Every year on National Doughnut Day...
(That’s a thing?)
(You are making that up.)
Oh no, it’s a real thing looked it up.
(Is it a Jewish thing?)
Well….the first recipe for jelly doughnuts was traced back to the Germans in 1485. One story has it that Jews created the jelly donut as a kosher alternative to meat filled, lard fried berliners that the Christians were eating.
It’s not from the Maccabees?
No, and there were no potatoes recipes before the time of Columbus either.
(So what did they use?)
Let’s stick to the doughnuts and before you ask...Dunkin Donuts was started by a Jew named William Rosenberg in 1950. National Doughnut Day was originally National Doughnut Week and it was started by the Salvation Army in 1938, as a way to feed people during the Great Depression.
(That’s interesting, but this is a sports article. What is the connection?)
On every previous National Doughnut Day, I have gone for a run with my New York City Marathon buddy, Martin Bodek.
(Do you run doughnut patterns?)
We run and then we eat doughnuts.
(But we are into our fourth month of “social distancing.”)
Like many runners, I have found a way to “return to normalcy”.
(Six feet apart?)
(Is it any different running in a mask?)
It is much harder to breathe when running in a mask, but that is a good thing.
(How is making it harder to breathe “a good thing?”)
The harder you work at breathing during a 30 minutes run session, the better you will perform in a two hour race.
(Are there any races this year?)
Not yet, but more on that next month. Now where was I?
National Doughnut Day is the first Friday in June, but by the time I realized that I was 48 hours from my doughnut, it was too late to change the three training appointments I had with my athletes.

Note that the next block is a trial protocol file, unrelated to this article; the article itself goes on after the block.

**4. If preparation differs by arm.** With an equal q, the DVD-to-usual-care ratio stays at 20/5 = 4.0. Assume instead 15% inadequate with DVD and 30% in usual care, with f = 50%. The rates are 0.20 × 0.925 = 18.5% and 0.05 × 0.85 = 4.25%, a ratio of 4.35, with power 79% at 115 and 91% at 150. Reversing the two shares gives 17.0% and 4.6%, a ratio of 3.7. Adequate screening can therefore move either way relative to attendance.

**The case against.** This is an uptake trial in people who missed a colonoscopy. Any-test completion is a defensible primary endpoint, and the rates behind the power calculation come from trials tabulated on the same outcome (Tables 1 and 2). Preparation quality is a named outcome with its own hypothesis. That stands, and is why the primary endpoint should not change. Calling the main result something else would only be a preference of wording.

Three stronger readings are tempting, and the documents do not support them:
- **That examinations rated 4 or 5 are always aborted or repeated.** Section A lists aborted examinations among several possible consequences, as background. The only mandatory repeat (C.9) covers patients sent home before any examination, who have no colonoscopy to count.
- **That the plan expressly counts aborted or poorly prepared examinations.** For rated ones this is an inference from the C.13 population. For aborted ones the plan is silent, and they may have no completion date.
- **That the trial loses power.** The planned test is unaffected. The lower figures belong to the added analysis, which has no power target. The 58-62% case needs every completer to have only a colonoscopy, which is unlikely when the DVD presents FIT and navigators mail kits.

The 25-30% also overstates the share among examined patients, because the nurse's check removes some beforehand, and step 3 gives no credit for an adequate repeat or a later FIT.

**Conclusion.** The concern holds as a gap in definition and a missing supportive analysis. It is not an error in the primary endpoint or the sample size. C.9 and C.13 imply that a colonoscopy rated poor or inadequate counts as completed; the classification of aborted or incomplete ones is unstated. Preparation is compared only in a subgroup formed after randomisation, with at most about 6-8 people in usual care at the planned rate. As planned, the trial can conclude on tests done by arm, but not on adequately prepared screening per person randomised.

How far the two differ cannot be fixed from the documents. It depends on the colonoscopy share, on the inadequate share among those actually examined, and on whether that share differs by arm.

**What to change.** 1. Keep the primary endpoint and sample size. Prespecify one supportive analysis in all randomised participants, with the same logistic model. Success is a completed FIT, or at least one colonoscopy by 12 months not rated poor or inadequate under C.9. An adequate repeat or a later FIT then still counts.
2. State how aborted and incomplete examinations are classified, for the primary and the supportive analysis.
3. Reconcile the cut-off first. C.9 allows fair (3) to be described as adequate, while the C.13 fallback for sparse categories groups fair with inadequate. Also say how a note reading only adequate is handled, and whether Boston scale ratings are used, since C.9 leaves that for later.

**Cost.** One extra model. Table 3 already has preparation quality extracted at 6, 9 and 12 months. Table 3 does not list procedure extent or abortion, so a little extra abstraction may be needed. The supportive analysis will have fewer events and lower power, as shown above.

So, I suggested to Martin that we do this doughnut run remotely.
Very much so. I have clients who live out of state, so tele-coaching is nothing new for me.
(Is that like tele-medicine?)
Yes, except no one is asking me to stick out my tongue.
I figured that it didn’t matter where I ate my doughnut; Martin would be eating his in front of his house.
(But in the picture, he is in front of your house.)
He decided to surprise me.
Unbeknownst to me Martin had contacted my wife to determine what my schedule was.
(You have a schedule?)
I do and based on my usual schedule, my wife was expecting me home by 7:30 a.m.
(So, nu…what happened?)
When you train people to run outdoors, your schedule is subject to the weather.
(You shifted three workout times around a rainstorm?)
Needless to say, I stacked all three “face-to-face...”
(Mask-six feet apart-mask.)
...sessions on that Friday morning.
And that is why, in the age of “social distancing,” I was sharing the experience of eating a doughnut in New York City with Martin Bodek, while he was eating one in New Jersey, in front of my house.
David Roher is a USAT certified marathon and triathlon coach. He is a multi-Ironman finisher and a veteran special education teacher. He can be reached at: [email protected]